Loving and raising a child with mental illness is nothing less than exhausting, on a daily basis. We do not live day by day, yet minute by minute. Anything at all can quickly change a mood or atmosphere from calm to chaotic.
As a parent, I, we, accept this life. This constant chaos. This life of uncertainty. The innocent victims as I see it are the siblings of these intense, high maintenance, chronically needy, mentally and emotionally challenged children. And, of course, the affected child themselves.
These kids certainly in no way deserve this life they live. This life of wanting to belong. Wanting to fit in. Wanting friends. Wanting “normalcy” that most likely never or rarely comes their way. ( I am speaking from our experience) My son, Zack, wants all of these things. The stability he enjoyed at times is never long-lived. This fact is not lost on him, as he begins to feel “normal” chances are the medications always stop working that lead to a spiraling down of ability and functioning.
This prompts more calls to the doctor, more changes in medications, more possible side effects to look out for. Day in, day out. Hoping, praying that the “just right” cocktail of meds will soon be found.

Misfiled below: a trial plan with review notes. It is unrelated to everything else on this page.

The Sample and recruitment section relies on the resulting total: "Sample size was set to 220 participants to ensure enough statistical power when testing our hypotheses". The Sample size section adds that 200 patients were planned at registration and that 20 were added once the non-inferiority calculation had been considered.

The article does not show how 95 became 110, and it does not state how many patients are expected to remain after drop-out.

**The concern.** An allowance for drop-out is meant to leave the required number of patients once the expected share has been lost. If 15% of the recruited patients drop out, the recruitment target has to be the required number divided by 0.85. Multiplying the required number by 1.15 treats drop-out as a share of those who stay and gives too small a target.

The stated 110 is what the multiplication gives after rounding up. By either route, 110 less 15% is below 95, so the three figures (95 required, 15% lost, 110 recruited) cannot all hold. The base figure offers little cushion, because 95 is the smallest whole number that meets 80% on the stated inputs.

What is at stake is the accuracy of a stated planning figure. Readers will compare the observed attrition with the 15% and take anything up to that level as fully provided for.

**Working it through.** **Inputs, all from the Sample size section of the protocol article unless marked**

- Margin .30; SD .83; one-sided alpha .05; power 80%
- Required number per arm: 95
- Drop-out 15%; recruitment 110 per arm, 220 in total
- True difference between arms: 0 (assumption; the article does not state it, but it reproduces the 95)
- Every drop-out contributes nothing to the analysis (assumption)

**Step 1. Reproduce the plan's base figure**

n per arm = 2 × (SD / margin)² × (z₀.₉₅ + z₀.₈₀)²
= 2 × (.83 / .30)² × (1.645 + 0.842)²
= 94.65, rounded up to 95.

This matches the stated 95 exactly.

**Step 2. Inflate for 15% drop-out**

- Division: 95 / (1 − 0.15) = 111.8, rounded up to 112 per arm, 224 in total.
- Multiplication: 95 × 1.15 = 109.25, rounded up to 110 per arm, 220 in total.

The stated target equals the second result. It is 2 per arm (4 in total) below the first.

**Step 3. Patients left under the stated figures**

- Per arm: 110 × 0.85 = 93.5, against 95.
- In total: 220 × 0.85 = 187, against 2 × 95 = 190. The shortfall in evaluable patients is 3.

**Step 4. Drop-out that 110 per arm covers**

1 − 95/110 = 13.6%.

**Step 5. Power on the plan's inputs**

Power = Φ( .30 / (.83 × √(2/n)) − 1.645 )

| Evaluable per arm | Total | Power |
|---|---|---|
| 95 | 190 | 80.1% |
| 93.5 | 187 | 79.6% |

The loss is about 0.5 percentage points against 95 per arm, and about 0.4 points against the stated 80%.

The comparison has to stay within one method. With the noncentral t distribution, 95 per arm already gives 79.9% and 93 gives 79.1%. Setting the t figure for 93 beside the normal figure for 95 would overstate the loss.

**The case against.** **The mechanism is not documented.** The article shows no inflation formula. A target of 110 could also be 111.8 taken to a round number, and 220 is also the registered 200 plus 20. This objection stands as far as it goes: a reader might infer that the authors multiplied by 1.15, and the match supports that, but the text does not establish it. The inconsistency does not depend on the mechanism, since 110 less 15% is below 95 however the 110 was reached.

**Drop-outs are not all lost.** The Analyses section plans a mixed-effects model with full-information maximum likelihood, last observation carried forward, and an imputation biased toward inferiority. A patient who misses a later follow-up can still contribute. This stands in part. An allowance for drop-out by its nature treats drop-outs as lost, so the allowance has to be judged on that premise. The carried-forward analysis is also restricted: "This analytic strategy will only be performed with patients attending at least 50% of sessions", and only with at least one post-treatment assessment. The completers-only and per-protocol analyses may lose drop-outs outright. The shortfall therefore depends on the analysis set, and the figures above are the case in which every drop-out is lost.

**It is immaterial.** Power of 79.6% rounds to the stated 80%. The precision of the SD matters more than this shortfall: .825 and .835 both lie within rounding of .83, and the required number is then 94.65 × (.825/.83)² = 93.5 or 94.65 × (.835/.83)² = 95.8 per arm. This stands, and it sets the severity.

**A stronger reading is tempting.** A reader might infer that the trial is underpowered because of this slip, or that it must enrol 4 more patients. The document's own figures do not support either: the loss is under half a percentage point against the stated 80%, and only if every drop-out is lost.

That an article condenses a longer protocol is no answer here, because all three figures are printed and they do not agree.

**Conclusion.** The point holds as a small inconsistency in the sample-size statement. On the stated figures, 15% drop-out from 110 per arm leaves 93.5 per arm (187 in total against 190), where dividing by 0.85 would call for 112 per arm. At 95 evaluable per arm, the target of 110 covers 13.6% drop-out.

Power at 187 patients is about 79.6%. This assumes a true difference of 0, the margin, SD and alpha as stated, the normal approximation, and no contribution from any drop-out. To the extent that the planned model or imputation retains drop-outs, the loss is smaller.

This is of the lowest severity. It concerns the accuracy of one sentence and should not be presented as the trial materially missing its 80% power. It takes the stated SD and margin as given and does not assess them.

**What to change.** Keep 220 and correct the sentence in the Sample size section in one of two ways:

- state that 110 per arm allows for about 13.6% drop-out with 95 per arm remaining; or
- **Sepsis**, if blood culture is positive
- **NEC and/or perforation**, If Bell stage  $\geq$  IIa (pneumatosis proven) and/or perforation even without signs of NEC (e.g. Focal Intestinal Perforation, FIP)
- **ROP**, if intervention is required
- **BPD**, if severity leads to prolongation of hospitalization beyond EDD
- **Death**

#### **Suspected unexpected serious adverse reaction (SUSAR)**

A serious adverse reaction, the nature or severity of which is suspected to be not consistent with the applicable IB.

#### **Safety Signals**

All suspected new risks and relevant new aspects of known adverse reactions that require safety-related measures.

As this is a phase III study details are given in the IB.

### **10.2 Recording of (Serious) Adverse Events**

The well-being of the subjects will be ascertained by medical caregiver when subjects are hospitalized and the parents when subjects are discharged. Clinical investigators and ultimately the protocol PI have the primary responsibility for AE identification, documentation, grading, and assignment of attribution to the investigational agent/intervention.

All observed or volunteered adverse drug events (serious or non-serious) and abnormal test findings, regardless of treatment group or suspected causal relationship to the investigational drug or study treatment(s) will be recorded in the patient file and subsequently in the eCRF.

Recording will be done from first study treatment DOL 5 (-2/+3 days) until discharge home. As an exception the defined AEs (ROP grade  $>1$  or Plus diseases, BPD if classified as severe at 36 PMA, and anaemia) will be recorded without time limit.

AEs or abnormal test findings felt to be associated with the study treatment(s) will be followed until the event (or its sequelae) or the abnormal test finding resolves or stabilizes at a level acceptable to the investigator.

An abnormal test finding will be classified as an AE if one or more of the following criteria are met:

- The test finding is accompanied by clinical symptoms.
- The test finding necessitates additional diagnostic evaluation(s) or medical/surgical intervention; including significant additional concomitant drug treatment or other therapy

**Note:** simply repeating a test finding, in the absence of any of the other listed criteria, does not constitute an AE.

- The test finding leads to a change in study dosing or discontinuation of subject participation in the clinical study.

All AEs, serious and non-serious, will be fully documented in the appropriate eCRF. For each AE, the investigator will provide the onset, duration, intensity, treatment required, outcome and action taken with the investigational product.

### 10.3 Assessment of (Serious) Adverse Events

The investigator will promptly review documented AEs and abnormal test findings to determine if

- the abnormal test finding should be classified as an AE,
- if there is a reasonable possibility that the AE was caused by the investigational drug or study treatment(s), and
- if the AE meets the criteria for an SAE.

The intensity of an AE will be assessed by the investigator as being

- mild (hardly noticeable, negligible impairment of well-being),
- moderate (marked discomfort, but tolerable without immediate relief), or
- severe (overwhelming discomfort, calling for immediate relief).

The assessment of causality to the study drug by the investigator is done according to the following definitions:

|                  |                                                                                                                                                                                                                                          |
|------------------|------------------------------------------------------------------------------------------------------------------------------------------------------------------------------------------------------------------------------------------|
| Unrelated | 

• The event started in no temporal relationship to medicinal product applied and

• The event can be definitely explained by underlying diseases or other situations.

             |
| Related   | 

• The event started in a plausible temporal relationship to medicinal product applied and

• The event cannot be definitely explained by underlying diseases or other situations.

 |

My daughter, now 14, has endured a life certainly unfair as well. As do so many other siblings of children with some form of a
“disability” be it physical or mental. The constant appointments they are dragged to along with their sick sibling. Outings and vacations not allowed because her brother was “unstable”. For us, it was constant doctors visits, counselors, therapist offices she had to sit around in all her life, patiently waiting as her brother was seen. The sacrifice she has made being part of this family is endless.
The resentment she feels today, as a teenager, is certainly understandable, although heartbreaking. This life has taken a toll on her. On all of us. A mentally ill loved one, especially living with you, affects the entire family unit. Usually not in a good way. We live, function, press on, in a way that is normal to us, dysfunction at it’s best.
We just go on.
Because that’s what we do. It’s who we are. Family.
We hope, we pray, we laugh, we cry, we love, we support, we survive Together.
We are Family